Civil rights icon Bernadette McAliskey (nee Devlin) will be the main speaker at a Bloody Sunday commemoration march in the city later this month.
The former Westminster MP will address the ‘March for Justice’ rally at Free Derry Corner on Sunday, January 27.
Mrs. McAliskey, a prominent member of the North’s civil rights movement of the late 1960s, was on the original anti-internment march in Derry on January 30, 1972.
In fact, she was about to address the 1972 rally when the Parachute Regiment stormed into the Bogside where they murdered 13 innocent marchers.
Mrs. McAliskey said she had agreed to speak at the Derry rally because “I don’t believe the real culprits for Bloody Sunday were either exposed or held to account through the Bloody Sunday Inquiry.”
She added: “I believe the British government were responsible and the people who got the blame were a handful of soldiers.
“I always believed there should have been an inquiry.
“There should have been prosecutions at the Hague. But, whatever I believe, truth and justice have not been achieved through that process and, as long as that remains the case, I’ll continue to be on platforms and forums calling for it.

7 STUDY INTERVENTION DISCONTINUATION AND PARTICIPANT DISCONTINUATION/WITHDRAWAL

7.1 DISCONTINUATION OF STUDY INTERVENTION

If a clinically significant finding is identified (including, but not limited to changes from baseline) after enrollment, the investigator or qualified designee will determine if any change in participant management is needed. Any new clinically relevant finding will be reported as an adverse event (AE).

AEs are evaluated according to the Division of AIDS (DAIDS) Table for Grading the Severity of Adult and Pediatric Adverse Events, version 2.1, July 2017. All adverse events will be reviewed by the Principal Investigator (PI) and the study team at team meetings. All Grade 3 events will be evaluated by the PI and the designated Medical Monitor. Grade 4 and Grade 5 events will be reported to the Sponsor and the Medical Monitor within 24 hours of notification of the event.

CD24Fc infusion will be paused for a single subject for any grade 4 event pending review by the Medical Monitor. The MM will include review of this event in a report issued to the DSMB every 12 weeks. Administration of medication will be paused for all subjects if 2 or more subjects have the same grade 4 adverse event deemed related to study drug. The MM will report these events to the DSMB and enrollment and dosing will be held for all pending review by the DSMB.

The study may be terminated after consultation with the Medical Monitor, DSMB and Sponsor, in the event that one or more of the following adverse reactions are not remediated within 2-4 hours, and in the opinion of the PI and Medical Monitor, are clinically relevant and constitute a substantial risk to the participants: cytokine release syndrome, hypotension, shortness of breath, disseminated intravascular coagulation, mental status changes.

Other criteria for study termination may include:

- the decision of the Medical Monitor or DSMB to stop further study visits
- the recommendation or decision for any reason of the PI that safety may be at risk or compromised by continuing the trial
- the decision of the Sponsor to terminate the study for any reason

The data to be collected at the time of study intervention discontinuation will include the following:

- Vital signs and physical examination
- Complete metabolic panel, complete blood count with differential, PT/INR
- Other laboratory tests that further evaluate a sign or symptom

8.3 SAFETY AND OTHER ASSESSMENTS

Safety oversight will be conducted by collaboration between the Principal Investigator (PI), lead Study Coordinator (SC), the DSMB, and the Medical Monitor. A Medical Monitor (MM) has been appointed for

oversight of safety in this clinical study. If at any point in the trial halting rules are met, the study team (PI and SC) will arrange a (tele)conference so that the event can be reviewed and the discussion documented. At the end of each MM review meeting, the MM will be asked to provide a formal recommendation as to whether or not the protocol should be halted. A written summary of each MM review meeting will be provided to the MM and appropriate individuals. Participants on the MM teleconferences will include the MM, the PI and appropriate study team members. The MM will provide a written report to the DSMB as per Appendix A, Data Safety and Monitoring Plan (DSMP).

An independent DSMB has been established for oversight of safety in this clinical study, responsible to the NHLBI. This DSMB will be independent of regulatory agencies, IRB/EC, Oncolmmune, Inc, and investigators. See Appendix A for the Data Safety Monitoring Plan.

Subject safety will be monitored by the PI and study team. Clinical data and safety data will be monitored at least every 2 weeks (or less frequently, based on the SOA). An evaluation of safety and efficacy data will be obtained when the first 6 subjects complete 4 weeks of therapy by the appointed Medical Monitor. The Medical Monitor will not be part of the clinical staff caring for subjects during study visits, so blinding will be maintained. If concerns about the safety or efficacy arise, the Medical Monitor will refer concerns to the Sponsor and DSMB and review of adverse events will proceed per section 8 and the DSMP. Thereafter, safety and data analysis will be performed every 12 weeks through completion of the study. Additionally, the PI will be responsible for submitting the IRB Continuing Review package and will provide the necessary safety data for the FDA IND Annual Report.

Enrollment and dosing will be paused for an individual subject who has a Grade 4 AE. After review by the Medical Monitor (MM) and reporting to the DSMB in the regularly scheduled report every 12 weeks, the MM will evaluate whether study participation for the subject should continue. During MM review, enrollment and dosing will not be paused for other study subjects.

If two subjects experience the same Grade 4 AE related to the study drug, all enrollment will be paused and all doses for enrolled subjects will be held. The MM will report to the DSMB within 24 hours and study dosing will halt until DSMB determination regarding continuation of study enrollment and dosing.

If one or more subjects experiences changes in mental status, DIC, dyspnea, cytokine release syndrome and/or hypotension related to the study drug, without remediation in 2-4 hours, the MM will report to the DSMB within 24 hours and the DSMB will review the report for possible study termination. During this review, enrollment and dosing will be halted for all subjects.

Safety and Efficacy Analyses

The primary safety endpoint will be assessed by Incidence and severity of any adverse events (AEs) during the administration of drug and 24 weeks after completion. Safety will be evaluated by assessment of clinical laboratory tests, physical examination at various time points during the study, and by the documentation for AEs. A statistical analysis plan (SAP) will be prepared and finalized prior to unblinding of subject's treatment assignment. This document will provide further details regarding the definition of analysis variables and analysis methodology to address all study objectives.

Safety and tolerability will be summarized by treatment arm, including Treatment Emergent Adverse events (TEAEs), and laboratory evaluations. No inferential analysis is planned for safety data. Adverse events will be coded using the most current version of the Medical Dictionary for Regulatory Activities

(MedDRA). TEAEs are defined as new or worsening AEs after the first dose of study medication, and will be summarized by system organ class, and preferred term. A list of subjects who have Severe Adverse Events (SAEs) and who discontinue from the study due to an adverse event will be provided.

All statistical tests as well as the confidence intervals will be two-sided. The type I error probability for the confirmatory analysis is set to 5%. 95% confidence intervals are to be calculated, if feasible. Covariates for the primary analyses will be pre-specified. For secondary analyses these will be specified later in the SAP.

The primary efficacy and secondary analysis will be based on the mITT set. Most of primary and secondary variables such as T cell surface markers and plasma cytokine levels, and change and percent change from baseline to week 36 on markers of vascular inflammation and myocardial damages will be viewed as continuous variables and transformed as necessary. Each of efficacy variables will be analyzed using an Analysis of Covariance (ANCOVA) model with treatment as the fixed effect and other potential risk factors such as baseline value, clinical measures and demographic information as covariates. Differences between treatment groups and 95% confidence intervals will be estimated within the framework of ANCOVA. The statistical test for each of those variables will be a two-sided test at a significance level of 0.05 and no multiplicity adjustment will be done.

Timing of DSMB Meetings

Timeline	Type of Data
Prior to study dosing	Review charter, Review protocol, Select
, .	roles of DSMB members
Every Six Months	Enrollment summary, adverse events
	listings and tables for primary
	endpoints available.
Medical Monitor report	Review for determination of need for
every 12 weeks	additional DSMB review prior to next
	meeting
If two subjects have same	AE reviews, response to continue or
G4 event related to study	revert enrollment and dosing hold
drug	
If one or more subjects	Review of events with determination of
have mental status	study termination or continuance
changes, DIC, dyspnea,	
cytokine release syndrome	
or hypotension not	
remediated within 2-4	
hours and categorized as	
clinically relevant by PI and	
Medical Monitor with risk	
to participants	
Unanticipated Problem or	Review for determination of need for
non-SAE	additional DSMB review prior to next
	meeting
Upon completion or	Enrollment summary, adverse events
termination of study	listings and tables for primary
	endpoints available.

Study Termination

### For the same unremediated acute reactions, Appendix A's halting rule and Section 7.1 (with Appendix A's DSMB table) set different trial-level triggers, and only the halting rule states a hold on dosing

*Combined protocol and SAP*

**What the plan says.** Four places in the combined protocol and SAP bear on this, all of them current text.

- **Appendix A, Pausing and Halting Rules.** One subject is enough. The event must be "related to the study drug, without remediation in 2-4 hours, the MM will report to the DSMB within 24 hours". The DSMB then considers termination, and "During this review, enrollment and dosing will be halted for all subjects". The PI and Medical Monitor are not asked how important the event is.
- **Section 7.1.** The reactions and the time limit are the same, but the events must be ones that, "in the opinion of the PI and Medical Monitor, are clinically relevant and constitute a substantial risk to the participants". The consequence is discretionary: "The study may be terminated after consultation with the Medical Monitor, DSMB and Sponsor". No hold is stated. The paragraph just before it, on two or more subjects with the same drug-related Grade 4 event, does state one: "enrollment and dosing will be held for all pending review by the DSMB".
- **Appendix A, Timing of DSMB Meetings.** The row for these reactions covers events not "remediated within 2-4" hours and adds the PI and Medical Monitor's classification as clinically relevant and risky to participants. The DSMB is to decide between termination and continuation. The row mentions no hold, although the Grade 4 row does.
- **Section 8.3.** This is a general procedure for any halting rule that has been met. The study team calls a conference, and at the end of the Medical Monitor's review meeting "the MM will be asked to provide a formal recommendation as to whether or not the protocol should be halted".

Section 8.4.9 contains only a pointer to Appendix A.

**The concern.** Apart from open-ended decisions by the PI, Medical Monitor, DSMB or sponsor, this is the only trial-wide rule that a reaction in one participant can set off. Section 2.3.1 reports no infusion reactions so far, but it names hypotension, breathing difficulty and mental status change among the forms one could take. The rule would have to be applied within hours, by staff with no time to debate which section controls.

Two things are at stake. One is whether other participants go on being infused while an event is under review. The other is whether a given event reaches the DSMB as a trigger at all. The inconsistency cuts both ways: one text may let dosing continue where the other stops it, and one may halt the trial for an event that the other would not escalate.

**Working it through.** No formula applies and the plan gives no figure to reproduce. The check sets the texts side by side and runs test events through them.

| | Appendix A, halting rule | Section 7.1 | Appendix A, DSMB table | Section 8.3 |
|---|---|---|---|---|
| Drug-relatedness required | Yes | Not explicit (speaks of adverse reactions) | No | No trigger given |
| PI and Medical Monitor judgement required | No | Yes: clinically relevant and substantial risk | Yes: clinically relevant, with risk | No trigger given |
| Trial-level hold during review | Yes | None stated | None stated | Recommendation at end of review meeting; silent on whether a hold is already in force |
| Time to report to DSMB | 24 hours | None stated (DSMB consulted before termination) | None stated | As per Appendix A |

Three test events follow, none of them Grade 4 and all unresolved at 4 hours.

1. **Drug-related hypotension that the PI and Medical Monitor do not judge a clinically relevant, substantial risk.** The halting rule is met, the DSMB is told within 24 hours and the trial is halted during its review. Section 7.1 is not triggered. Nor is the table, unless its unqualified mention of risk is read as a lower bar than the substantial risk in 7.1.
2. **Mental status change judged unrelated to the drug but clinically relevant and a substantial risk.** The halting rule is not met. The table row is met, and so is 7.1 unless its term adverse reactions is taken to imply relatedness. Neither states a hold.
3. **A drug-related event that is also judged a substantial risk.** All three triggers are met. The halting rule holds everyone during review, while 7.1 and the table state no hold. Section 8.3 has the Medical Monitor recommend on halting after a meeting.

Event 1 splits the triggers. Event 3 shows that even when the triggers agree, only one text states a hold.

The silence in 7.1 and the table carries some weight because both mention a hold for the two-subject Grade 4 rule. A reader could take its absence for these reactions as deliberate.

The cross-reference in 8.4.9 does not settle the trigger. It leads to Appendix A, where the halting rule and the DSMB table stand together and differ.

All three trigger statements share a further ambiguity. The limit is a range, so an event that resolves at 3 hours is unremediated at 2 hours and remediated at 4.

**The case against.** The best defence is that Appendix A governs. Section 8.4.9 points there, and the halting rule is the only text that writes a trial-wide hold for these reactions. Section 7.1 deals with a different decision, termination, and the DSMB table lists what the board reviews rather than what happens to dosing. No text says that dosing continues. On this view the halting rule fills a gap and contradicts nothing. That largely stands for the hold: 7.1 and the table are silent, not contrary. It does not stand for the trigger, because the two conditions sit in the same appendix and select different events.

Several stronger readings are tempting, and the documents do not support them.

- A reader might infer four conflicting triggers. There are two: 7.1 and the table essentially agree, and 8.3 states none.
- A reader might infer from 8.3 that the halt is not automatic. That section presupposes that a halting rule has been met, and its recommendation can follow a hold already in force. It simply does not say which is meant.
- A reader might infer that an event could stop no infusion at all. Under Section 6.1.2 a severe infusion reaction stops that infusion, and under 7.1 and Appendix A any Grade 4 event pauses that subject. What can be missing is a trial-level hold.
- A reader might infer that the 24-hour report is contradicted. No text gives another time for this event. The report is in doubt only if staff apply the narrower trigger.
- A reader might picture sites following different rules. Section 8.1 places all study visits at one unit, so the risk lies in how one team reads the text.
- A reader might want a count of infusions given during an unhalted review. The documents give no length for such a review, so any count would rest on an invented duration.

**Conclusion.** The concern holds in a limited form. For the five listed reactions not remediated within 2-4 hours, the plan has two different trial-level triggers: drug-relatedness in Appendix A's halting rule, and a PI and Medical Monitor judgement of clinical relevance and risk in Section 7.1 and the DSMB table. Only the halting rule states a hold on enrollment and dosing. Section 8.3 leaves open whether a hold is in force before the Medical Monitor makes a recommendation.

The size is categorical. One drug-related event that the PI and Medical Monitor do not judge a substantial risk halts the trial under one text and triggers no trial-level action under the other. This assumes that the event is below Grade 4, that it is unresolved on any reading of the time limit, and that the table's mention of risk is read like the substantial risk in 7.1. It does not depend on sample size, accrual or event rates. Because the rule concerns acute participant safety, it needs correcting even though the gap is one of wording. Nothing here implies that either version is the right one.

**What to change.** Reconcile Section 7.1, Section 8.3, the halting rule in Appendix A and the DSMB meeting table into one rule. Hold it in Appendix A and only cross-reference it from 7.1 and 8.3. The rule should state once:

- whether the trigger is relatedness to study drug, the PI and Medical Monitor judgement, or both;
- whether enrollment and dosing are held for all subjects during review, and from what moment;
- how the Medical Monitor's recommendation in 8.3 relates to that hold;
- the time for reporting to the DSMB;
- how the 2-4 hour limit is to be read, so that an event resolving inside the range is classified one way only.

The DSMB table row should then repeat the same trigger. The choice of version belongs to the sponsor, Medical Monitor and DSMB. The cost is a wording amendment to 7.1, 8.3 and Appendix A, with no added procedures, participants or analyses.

“I also believe in the fundamental right to articulate dissent from a majority opinion and that right continues to be under serious threat in Northern Ireland today.”
Bernadette McAliskey currently works in a community project in South Tyrone which deals with a wide range of human rights and social justice issues.
Jim Keys, of the march organising committee, added: “The theme of this year’s March for Justice is ‘End Impunity’ and there are many issues of injustice beyond Bloody Sunday that need to be addressed today.
“The Bloody Sunday march and its associated programme of events have established themselves as an annual space and platform to explore and begin to address those issues as well as make connections between them. We encourage everyone to come and join us.”
Meanwhile, Gerry Conlon, of the Guildford Four, is urging people to attend this month’s Bloody Sunday commemoration march.
Mr. Conlon - who spent 15 years in prison from a crime he didn’t commit - made his call at the launch of a black ribbon badge at the Bloody Sunday monument on Rossville Street.